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Learning on The Move – Bristol

If you are in Y8, then Bristol is absolutely place to visit this year. Our Year 8 class is named after Isambard Kingdom Brunel. But you don't have to be in Y8 to enjoy this destination. However, one word of warning to the driver, Bristol City centre is poorly signposted and it is very difficult to find your way around and get to the parking you need if you need to park close to a venue for wheelchair or pushchair users. Having said that it is quite a compact area to walk around, once you are parked up.

The earliest know human habitation of the Bristol area is from the Stone Age, and there has been evidence of Roman occupation found. However, more interestingly a mint was in the 10th century. The town's influence grew int he Norman Era and gained a charter from the King in 1373 and became a county.


During the 14th trading connections with countries like Wales, Ireland, Iceland, France, Spain and Portugal brought in a steady stream of trade. By the 1542 those trade routes had expanded across the Atlantic.. Sadly during the 17th and 18th centuries the transatlantic slave trade brought a lot of wealth in to the city and surrounding area. in the early 19th century a floating harbour was built and there were advances in shipbuilding and industrialisation of glass, soap and the chemical industries. The Great Western Railway made it way to Bristol, then in the early 20th century aircraft manufacture, all of this has lead to Bristol being an important financial centre and a hub for high technology, now.


Things to do to advance our learning as we are out and about.


History linked with S.T.E.M: One of the best things to visit and learn from is Brunel's SS Great Britain. an attractive museum that is very interactive. You are able to go on board the ship SS Great Britain and see just what it was like to sale from British shores across the Atlantic to America.



The SS Great Britain was one of the most important ships in the history of sailing. No one had ever designed a ship so large nor had the vision of building it from iron. Brunel fitted the ship out with a 1000hp steam engine, the most powerful engine at that point in history. He also equipped it with the first screw propeller to drive the ship forward.


The ship was adapted by the Gibbs, Bright and Co by adding a second funnel and replacing the ships rudder and propellers with newer ones so that they could save both time and money when sailing to Australia. An extra deck was built so the ship could carry up to 700 passengers. You can then learn about the voyages to the Falkland Islands.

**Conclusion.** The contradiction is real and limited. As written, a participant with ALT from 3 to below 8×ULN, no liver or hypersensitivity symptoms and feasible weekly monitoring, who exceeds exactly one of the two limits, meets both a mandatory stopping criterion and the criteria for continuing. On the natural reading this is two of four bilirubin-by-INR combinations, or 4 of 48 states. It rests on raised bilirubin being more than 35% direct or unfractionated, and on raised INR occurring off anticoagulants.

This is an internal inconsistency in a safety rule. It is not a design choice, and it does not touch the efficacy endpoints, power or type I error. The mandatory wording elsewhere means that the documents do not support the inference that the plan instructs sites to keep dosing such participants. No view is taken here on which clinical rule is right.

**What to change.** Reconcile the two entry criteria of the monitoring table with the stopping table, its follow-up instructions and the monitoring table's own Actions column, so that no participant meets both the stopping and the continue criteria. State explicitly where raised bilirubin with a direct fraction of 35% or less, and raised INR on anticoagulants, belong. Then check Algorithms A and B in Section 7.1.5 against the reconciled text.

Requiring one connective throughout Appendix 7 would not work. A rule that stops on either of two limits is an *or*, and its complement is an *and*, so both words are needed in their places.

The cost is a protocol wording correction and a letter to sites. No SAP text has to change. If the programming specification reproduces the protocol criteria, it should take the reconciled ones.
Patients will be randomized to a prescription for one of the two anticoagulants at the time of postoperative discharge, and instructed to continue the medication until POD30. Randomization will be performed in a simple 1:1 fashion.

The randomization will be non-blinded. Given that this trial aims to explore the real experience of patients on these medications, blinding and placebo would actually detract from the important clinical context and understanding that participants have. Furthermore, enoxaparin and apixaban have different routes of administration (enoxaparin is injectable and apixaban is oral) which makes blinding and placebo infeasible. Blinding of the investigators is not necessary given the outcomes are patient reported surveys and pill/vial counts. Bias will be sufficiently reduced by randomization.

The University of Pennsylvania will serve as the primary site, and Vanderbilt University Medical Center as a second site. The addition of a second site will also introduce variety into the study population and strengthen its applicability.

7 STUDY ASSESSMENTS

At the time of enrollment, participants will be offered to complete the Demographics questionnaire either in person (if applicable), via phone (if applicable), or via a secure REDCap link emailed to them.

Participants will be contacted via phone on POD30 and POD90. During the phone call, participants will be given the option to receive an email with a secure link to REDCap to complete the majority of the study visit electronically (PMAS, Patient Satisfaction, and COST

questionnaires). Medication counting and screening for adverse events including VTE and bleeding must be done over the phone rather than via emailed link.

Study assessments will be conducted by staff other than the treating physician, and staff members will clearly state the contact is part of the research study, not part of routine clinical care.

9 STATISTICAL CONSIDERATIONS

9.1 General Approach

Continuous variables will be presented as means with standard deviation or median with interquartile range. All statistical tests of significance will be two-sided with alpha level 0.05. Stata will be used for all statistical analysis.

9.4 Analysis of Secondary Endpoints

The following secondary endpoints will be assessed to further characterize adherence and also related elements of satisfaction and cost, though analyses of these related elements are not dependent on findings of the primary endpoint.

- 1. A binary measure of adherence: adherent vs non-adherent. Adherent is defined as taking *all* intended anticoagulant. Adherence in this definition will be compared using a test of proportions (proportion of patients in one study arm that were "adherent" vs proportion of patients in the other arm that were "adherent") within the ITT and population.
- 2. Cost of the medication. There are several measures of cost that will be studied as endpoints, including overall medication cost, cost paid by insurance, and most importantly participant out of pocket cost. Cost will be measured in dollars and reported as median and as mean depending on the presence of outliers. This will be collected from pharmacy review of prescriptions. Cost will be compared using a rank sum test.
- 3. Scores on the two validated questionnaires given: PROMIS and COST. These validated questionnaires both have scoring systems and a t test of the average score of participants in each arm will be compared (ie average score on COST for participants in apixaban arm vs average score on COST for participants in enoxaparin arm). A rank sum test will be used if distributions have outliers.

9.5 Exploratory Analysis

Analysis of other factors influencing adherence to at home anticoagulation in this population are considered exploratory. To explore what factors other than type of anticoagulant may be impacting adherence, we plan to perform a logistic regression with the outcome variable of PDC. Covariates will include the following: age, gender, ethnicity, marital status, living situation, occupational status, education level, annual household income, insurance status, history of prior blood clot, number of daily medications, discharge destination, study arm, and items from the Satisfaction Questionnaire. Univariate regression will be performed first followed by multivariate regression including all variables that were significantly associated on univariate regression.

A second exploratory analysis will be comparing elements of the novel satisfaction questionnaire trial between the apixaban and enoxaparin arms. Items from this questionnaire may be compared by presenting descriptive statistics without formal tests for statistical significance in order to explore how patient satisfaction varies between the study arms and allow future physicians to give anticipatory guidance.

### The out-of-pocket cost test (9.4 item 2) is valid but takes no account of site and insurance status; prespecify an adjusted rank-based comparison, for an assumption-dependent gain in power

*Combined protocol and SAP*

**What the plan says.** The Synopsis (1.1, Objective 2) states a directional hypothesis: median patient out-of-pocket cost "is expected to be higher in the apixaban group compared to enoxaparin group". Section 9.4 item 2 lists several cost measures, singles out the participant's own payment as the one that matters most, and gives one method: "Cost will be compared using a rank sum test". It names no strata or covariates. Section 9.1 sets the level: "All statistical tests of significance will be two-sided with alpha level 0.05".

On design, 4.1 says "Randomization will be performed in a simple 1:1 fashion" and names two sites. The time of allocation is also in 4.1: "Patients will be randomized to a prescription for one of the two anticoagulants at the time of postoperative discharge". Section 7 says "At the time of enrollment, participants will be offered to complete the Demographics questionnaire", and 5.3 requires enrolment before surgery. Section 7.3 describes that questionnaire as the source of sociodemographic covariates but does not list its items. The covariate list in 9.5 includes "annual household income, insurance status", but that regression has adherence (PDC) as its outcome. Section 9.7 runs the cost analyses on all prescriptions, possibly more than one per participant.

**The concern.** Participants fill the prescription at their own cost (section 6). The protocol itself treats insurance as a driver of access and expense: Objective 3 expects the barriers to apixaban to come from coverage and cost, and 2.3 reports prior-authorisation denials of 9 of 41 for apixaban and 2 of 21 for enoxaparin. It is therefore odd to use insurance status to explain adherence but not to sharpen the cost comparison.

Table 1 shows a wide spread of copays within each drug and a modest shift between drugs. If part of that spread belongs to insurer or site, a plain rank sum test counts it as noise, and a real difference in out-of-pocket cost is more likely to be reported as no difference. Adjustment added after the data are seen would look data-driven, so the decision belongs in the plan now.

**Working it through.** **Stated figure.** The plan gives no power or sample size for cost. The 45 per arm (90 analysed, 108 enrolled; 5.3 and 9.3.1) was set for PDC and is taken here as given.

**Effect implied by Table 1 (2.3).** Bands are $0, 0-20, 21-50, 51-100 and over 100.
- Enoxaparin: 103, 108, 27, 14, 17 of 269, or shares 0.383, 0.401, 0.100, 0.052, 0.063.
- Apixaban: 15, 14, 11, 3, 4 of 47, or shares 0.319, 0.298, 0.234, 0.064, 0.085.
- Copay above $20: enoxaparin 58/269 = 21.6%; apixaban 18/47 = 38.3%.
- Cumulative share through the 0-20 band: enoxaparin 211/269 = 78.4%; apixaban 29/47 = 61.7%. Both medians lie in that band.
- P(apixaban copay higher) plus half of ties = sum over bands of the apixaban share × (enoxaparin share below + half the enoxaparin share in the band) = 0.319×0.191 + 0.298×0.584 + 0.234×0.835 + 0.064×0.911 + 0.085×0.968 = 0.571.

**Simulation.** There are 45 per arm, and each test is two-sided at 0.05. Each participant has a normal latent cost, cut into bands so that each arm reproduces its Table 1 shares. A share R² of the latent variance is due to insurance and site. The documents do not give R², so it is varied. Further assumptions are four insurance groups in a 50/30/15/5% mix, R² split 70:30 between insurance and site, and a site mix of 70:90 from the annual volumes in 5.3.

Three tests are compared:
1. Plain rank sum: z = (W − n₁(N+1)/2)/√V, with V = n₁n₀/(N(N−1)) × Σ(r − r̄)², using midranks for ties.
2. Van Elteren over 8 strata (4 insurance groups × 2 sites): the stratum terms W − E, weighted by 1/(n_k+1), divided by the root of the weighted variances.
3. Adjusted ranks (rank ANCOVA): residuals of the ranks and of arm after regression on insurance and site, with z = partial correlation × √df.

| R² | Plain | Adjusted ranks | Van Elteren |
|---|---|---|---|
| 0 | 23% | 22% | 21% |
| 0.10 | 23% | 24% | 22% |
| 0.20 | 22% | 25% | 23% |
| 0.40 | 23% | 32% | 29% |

The second part of the museum is one dedicated to the life and times of Isambard Kingdom Brunel. He had a number of fabulous achievements in his life time. He was famous for this work on the construction of the Thames Tunnel, he oversaw the design and construction of many bridges and viaducts. As we Walk the River Thames, we cross over his Maidenhead Bridge and we pass his Royal Albert Bridge. Whilst you are in Bristol you need to visit Clifton Suspension Bridge one of Brunel's defining achievement in 1830, he designed the 700 feet bridge to cross the Avon River.



In 1833, Brunel was appointed as chief engineer of the Great Western railway. In 1838, he embarked on Paddington Station which is still something today. He even has links to the Crimean War, when he was asked to construct a prefabricated hospital.


Art and Science: The Museum and Art Gallery is a great place to visit and covers the art part of your curriculum and the natural history section will sort your science out for you. There is a great section for the very young all to do with dinosaurs. How ever if you would like something a bit more modern in your science, please check out Aerospace Bristol. Where you can even sit in the iconic Concord the hight of technology in its day.


Geography: The must see, without really saying, is Wookey Hole. which is not too far from Bristol. There are 8 underground chambers and good walking shoes are best for this learning adventure. The caves have been home to giant hyenas, bears, Neanderthals and some cheese!

Physical Exercise: Just like Liverpool and Edinburgh, Bristol has a lot to see in a small space, If you start at Temple Quay and walk down river (the way the water flows to the sea) all the way to Hotwells via Harbourside that will cover your health education for the week, for sure.



Information, Communication and Technology: in 2017 Bristol was named a Unesco Creative City of Film, a status that recognises its global contribution to film and television. The home to Oscar winning Aardman Animation famed for Wallace and Gromit and Shawn the Sheep, and the BBC's Natural History Unit, Bristol puts on a brilliant film festival every year which would be fun to add to your learning evidence diary!


Don’t forget to add all of the activities that you take part in and record into your diary.



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